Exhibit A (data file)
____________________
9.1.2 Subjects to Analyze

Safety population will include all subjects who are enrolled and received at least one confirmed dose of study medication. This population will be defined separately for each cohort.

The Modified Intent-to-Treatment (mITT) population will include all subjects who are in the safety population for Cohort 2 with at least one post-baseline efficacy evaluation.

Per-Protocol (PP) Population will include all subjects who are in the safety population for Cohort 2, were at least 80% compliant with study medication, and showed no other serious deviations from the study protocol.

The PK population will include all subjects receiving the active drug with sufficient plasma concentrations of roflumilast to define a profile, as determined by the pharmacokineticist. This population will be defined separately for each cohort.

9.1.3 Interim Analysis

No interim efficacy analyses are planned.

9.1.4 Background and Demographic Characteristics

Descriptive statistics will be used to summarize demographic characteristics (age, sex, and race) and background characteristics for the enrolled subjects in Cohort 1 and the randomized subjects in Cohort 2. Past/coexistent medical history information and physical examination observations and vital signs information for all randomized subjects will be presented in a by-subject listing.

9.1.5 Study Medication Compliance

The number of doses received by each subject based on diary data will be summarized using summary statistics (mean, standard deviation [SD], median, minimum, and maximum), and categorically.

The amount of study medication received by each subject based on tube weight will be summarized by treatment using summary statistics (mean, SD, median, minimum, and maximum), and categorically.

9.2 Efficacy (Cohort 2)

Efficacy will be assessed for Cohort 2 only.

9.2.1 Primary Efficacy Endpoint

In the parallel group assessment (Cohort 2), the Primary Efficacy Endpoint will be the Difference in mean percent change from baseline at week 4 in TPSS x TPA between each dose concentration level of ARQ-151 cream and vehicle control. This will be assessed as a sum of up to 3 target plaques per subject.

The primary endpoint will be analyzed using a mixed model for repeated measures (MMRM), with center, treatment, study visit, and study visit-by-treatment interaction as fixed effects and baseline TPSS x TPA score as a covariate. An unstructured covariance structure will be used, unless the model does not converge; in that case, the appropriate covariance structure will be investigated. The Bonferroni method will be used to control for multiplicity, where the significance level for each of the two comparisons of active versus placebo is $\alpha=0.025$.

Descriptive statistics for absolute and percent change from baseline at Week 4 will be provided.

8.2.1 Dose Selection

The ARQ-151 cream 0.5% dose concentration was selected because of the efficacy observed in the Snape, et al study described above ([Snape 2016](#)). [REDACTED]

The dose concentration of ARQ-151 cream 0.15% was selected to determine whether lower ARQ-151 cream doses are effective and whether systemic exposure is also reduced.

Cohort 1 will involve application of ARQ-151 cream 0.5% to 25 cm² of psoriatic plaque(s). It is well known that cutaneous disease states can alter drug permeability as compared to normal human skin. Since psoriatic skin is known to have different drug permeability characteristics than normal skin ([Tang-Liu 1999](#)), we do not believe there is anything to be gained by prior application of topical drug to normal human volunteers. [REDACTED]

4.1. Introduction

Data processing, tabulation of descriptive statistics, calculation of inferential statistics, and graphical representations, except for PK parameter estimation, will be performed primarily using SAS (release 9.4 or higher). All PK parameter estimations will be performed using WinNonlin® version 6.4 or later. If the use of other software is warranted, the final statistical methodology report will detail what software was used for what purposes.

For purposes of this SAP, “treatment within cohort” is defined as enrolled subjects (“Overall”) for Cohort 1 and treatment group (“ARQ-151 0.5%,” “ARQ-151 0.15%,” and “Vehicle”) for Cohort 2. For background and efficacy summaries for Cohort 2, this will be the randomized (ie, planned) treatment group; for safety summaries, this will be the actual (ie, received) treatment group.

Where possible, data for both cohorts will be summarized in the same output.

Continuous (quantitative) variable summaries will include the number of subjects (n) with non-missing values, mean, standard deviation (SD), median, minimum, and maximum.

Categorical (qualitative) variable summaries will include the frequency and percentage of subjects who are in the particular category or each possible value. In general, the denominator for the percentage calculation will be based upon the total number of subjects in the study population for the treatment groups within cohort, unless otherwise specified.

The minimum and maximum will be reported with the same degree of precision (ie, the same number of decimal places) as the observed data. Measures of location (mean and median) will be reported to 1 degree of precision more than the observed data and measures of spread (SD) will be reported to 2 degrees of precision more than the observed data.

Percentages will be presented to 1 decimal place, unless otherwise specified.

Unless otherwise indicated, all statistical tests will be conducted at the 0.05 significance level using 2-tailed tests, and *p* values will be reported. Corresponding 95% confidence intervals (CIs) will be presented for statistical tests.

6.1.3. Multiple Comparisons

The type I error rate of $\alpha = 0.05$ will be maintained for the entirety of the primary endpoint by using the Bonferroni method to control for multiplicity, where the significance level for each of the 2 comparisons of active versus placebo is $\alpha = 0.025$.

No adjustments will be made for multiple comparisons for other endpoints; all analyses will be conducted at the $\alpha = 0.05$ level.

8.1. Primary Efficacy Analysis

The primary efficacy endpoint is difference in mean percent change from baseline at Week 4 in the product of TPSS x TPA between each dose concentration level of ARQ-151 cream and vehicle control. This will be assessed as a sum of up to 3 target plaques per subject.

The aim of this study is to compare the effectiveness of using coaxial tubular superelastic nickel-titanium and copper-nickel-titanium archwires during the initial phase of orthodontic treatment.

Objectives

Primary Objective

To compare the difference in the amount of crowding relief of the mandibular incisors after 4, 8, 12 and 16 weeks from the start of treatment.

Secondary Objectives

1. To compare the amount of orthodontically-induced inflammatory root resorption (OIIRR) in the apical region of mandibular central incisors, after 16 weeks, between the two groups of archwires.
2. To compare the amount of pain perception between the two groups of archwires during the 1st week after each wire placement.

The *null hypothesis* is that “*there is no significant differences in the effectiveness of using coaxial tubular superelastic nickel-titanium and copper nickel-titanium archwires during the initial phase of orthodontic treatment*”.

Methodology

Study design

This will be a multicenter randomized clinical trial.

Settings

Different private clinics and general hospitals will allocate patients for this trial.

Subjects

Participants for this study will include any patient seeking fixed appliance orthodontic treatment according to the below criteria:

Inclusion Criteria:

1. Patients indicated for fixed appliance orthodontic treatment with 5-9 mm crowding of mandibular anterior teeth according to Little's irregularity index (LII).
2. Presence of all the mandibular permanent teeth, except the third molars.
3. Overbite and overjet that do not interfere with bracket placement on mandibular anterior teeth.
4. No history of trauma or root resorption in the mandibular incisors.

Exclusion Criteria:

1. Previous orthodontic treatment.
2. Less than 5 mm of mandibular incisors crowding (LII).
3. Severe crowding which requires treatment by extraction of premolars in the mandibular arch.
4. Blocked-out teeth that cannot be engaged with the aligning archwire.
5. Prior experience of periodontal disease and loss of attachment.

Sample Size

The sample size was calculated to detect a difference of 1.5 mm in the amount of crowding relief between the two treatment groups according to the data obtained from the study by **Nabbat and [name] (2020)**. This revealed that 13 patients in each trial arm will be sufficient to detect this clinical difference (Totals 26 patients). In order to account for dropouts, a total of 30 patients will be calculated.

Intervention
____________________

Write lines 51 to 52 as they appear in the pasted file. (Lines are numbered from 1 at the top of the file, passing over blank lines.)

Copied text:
Participants for this study will include any patient seeking fixed appliance orthodontic treatment according to the below criteria:

Inclusion Criteria: